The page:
Coronavirus cases in London: Covid-19 infection rates are declining in more than half of the capital’s neighborhoods

Coronavirus cases in London: Covid-19 infection rates are declining in more than half of the capital's neighborhoods

The Ases of Covid-19 is declining in 19 of London’s 32 districts, official figures revealed today in a rare wave of good news during the pandemic crisis.

The widespread decline across the capital is an encouraging sign that the rise in cases is now starting to stabilize.

London Mayor Sadiq Khan believes the city is “seeing initial signs that the increase in infections across the capital is starting to slow”.

Despite this, the virus is still believed to be spreading among at-risk people over the age of 60 and hospitalizations are increasing, which will surely lead to more deaths.

The decline in confirmed cases in many neighborhoods will raise questions about whether London should be placed under national lockdown for disease control, or if this is already happening with more people working from home and Level 2 measures starting to have an effect.

However, health chiefs believe the capital now has a chance to properly put the virus on hold if all Londoners adhere to the new lockdown rules that go into effect today.

Kingston saw the largest drop in confirmed cases, down 28.3 percent (or 104 cases) to 264 in the week ending October 30, compared to the previous seven days. The average seven-day turnover is 148.7 per 100,000 people, according to figures from Public Health England.

In Ealing, the decrease was 16.4 percent (126) to 643, with a rate of 188.1; In Southwark, 15.7 percent (70), to 377, a rate of 118.2; Wandsworth 15.4% (80) to 438, a rate of 132.9; In Barnett, 13.3 percent (78) to 509, a rate of 128.6; In Bromley, 13.2 percent (53) to 347, a rate of 104.4, and Herringy, 11.4 percent (49) to 379, a rate of 141.1.

In Richmond, the decrease was 10.9 percent (35) to 285 and a rate of 143.9; In Hammersmith and Fulham – 8.5 percent (34) versus 366 – 197.7; In Brent, at 8.5 percent (36) to 387, and at 117.4; In Hounslow, down 4.5 percent (23) to 491, and by 180.8; At Enfield, 4.4 percent (23) to 497, and 148.9; In Islington, 3.8 percent (13) to 325, and a rate of 134; In Sutton by 3.3 percent (eight) to 238 and by 115.3; In Tower Hamlets 2.8 percent (16) to 546, a rate of 168.1, and in Lewisham 2.2 percent (seven) to 312, a rate of 102.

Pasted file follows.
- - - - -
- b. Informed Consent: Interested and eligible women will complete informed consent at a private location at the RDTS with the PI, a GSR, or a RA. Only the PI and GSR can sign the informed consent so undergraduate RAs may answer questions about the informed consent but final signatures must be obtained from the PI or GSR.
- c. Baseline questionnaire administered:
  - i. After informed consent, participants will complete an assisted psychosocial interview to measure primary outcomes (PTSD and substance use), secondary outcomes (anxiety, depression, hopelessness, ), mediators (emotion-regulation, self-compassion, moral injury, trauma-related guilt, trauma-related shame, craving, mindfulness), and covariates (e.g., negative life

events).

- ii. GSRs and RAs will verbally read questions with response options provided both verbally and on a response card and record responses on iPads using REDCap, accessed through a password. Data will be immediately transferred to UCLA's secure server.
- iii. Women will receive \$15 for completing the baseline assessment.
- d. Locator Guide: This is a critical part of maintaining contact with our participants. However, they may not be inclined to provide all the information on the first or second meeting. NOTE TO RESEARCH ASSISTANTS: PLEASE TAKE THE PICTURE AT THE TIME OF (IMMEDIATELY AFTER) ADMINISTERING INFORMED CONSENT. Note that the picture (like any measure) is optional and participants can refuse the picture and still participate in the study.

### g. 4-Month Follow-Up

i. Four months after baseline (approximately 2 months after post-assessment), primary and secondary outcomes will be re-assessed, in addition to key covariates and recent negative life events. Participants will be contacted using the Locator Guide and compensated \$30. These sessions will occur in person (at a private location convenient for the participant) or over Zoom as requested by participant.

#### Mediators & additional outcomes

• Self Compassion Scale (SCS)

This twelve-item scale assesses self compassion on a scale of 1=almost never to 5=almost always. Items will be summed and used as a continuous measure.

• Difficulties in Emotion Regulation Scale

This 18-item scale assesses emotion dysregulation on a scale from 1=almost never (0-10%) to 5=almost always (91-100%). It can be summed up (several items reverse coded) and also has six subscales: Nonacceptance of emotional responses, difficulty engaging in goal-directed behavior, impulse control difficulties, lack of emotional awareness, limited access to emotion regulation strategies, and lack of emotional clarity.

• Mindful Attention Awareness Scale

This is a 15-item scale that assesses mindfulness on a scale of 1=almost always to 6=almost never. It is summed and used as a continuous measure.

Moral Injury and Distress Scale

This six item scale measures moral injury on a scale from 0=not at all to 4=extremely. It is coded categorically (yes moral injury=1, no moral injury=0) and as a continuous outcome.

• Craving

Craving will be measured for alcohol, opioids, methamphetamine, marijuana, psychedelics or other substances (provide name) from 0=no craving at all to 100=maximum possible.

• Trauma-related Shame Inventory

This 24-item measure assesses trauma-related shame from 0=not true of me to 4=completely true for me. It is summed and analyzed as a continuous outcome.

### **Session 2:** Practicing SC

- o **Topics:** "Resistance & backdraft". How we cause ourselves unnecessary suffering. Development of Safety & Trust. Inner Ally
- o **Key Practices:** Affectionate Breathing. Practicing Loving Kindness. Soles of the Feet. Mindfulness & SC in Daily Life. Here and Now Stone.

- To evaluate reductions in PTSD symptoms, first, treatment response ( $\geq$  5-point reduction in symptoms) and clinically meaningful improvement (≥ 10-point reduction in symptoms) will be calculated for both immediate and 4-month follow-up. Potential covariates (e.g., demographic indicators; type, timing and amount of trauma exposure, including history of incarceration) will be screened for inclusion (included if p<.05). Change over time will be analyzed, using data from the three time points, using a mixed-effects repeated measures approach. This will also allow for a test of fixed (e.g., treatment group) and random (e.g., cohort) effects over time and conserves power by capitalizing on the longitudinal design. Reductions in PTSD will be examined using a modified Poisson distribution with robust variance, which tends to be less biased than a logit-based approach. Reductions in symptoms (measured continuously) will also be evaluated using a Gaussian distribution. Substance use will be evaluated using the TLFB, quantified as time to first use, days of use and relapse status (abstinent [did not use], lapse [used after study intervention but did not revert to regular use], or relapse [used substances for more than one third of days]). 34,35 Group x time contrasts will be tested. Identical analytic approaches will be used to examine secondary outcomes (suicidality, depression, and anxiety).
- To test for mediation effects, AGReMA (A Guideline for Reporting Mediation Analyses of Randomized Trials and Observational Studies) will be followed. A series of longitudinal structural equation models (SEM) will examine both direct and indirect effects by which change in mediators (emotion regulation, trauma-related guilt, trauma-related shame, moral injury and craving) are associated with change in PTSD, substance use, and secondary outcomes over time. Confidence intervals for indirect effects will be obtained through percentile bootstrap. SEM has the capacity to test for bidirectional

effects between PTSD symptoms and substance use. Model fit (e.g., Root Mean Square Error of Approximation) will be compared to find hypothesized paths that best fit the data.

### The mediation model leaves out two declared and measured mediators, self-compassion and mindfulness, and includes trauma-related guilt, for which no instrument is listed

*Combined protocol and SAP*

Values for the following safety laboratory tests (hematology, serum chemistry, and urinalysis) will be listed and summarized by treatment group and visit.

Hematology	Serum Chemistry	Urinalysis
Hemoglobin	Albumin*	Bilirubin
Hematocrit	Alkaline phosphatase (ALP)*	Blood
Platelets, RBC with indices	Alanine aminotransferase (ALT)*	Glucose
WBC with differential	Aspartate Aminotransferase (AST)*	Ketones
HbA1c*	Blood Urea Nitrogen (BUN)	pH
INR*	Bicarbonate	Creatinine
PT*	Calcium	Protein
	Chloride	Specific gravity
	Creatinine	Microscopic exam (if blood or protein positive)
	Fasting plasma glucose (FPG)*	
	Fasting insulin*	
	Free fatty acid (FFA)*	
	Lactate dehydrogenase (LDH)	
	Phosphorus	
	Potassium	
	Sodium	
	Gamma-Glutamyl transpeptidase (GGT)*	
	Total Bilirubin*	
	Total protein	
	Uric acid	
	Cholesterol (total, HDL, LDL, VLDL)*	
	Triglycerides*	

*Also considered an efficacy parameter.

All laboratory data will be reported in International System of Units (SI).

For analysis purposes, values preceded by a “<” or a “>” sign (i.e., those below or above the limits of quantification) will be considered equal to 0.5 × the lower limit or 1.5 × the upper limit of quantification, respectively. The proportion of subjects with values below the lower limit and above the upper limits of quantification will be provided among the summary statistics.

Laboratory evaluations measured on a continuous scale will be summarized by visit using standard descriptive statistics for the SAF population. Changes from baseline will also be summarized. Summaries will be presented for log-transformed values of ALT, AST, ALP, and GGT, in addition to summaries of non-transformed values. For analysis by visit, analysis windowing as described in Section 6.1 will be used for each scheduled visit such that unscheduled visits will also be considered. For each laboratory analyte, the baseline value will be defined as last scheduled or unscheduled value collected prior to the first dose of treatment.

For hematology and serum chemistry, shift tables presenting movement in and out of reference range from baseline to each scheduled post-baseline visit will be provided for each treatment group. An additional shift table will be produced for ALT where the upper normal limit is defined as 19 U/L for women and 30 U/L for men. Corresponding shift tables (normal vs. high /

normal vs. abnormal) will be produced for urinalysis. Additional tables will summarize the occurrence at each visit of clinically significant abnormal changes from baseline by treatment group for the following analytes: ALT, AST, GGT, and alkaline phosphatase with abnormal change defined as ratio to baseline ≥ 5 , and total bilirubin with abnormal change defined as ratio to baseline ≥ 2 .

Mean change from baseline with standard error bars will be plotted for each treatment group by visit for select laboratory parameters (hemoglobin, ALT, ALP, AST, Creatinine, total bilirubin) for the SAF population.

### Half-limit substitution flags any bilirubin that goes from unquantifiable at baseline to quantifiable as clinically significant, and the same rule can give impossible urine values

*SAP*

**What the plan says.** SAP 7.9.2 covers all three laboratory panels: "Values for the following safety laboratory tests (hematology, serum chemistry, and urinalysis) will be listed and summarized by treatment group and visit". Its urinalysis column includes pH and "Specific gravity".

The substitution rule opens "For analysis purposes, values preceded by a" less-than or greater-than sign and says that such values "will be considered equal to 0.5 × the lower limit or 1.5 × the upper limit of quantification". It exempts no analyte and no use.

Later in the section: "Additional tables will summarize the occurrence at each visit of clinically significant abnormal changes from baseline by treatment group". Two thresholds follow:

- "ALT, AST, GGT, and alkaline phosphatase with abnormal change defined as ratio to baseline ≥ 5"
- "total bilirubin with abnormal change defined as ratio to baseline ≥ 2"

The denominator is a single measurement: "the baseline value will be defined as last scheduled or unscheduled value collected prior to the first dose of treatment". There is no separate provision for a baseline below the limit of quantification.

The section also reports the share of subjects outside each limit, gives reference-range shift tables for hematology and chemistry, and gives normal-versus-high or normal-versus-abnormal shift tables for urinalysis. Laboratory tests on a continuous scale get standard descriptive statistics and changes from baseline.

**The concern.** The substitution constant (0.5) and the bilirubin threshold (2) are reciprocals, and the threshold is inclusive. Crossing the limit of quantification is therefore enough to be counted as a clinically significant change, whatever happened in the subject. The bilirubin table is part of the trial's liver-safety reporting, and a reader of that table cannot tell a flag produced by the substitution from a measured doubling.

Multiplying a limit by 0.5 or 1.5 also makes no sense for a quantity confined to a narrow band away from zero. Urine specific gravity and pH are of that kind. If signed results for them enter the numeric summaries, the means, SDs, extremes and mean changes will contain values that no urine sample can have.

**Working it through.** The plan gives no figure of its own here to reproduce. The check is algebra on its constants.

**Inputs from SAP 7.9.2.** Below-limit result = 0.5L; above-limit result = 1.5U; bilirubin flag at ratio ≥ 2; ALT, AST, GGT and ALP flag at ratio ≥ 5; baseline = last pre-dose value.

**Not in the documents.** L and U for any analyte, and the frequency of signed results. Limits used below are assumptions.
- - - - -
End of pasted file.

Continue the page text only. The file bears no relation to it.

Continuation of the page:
A spokesperson for the Mayor of London said: “Thanks to the efforts of Londoners, we are seeing initial signs that the increase in infections across the capital is starting to slow, but cases are still high and the number of patients in hospitals and ventilators continues to rise.

“The mayor urges the people of London to continue to do everything they can to protect each other and again to make massive collective sacrifices now in order to prevent more suffering at a later time.”

Three neighborhoods saw a spike in the number of confirmed cases.

In Harrow, they increased 0.3 percent (one) to 369, a rate of 146.9; In Westminster, it was 0.8 percent (three), to 391, and at a rate of 149.6, and in Redbridge, one percent (six), at 583, or 191.

In Newham, cases rose 3.7 percent (21) to 589 and a rate of 166.8; In Hillingdon, at 4.9 percent (26) to 561, at 182.8; In Croydon, 5.5 percent (24) to 459, and 118.7 percent; In Lambeth, 6.8 percent (32) to 501, and 153.7 percent; In Barking and Dagenham, 7.2 percent (23) to 342, and 160.6 percent; In Merton, 8.2 percent (23) to 305, and a rate of 147.7; In Waltham Forest, 15.1 percent (60) to 458, 165.4 percent; In Greenwich, by 17.5 percent (53), to 356, and by 123.6; In Bexley, 15.7 percent (49) to 362, 145.8 percent, and in Hovering 21.9 percent (91) to 506, 195.

Confirmed cases are only an indication of the level of the disease as the true number of cases is estimated to increase two to three times.

There are normal fluctuations in the numbers so it is premature to say that cases are now in a downward trend.

Coronavirus rates in London are much lower than those in hotspots in the North and Midlands. The death rate due to disease is expected to be lower in the second wave of the first medical achievements in treating patients.

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